“You can check out anytime you like, but you can never leave.”
I arrived here Friday night with the intention of resting on Saturday. I had a fairly mellow day running some errands, catching up on e-mail, renewing supplies, and visiting bike shops looking for lightweight long sleeve jerseys to protect me from the fierce sun which is slowly but steadily baking any exposed skin into a deep red-brown, leathery color.
The owner of The Bike Shop gave me a wonderful book about riding through Shasta–Trinity National Forest. He seemed to suggest that going straight thru was going to be a pretty difficult ordeal given the steep inclines. After reviewing the book with its color-coded charts of the grades and the mileage, I had to agree. So I reluctantly decided to take a bus to Yreka, which would put me up near the Oregon border.
Sunday morning I got up early to put together the makeshift box I needed to pack the bike. I called the Greyhound bus station all morning to buy a ticket in advance but no one answered. When I didn’t get a busy signal a machine answered telling me “The machine is off.” After a few moments I’d hear “The machine is now hanging up.” With 2.5 hours before my bus was to depart I called a cab to make sure I got there early. 15 minutes I was told. A half hour later I called back and was told they were busy but I should see a cab in about 15 minutes. This went on for almost 2 hours. I wanted to scream at the operator but this was the only cab company in town with a van to carry my big box so I was afraid to get listed as a problem customer. Between the no-show cab and the unanswered phones at the bus station, I felt like I was in a Motel 6 Twilight Zone. At 15 minutes to departure time I cancelled the cab and re-checked into the motel. There wasn’t another bus leaving that day so I unpacked the bike and explored Redding.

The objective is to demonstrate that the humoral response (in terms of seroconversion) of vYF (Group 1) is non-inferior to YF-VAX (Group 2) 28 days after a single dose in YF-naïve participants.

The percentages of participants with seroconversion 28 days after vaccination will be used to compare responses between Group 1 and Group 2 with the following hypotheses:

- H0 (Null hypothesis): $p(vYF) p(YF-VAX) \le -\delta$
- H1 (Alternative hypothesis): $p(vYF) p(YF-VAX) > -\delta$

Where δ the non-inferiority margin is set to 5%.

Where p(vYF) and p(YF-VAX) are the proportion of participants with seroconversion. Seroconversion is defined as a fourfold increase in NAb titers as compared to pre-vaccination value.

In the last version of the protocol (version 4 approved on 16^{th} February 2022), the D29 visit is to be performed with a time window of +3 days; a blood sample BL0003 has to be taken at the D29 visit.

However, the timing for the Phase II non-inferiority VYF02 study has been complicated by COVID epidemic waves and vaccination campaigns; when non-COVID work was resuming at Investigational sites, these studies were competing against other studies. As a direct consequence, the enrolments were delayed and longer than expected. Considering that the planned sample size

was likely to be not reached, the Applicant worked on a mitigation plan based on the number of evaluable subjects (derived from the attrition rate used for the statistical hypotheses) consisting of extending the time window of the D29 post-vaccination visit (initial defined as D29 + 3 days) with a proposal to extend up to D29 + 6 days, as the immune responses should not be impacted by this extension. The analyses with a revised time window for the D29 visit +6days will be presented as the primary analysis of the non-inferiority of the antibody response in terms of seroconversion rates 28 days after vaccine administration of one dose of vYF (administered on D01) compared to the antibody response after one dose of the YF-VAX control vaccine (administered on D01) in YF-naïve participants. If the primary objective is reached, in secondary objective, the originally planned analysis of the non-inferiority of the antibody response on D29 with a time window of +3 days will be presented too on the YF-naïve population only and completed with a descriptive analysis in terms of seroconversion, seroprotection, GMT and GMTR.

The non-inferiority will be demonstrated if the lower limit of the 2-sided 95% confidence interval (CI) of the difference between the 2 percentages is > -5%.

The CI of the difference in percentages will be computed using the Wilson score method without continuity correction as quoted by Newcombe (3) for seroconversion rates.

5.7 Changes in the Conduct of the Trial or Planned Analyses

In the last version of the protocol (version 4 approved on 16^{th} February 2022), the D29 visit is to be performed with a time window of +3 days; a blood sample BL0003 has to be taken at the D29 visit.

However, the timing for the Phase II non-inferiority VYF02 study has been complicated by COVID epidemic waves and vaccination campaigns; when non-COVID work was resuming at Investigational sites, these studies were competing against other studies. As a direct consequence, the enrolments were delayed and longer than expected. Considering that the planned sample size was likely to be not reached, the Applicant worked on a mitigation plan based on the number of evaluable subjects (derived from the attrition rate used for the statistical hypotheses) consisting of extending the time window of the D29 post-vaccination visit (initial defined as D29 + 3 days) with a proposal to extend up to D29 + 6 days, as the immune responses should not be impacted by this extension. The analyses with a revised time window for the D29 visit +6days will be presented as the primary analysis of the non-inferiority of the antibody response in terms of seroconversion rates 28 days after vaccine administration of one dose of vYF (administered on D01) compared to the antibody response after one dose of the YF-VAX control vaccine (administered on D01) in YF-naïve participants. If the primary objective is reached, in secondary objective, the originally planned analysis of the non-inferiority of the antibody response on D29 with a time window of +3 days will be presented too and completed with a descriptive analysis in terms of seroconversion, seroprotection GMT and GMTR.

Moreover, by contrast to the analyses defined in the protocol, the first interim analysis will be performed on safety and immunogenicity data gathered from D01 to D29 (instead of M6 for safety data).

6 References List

While in Redding I had the chance to patronize a couple of Mexican food establishments. Below are two pictures of the restaurants. Here’s a cultural quiz for you. Consider the names and guess which one was a “Family owned restaurant, which, from what I can tell in the Northwest is code for “authentic” Mexican food. In the Southwest you don’t need to state this, but the further into the Northwest I get the more significance one can read into this as a signifier of the ambiance, the quality of the food, and the prices one can expect. One is called The Whole Enchilada. The other Tortilla Flats. Which is the “authentic” one? One is family owned and modest with about 8 small tables, the other is gaudy, pricier, is kept dark during the day, and has neon cheap, plastic lighted cacti on each table
If you guessed that The Whole Enchilada was the family owned one, you were right. As a name of a John Steinbeck novel about Mexicans in northern California, Tortilla Flats has a certain irony as I’m sure the owners intended to give it a ring of authenticity with such a name-instead, like Steinbeck’s novel, it’s pretty far removed from the real thing, but the all non-Latino staff and clientele seemed pretty content with their own little cultural fiction.
I will say, and I hope to be able to post more extensive comments on this later, that when I first read Steinbeck’s Tortilla Flats I was profoundly disappointed in him. I expected more from the author of the Grapes of Wrath. I read it in the early 80s before I was exposed to much Chicano literature and was still searching for our presence in literature, history, etc. I found his depiction insulting and crass–that of an outsider who was trying to invoke sympathy or pity rather than empathy or critical awareness of the relationship between culture, class, and protest. In preparation for this trip I read his 1962 book, Travels with Charley: In Search of America, and my respect for him was renewed. Though William Least Heat-Moon says in Blue Highways: A Journey into America, a book I just finished while on the road, that Travels with Charley isn’t one of his best, I found this memoir very insightful and revealing of Steinbeck’s own world-view, particularly when he confronts the raw and muted emotions that the emerging civil rights movement is causing in people of the south.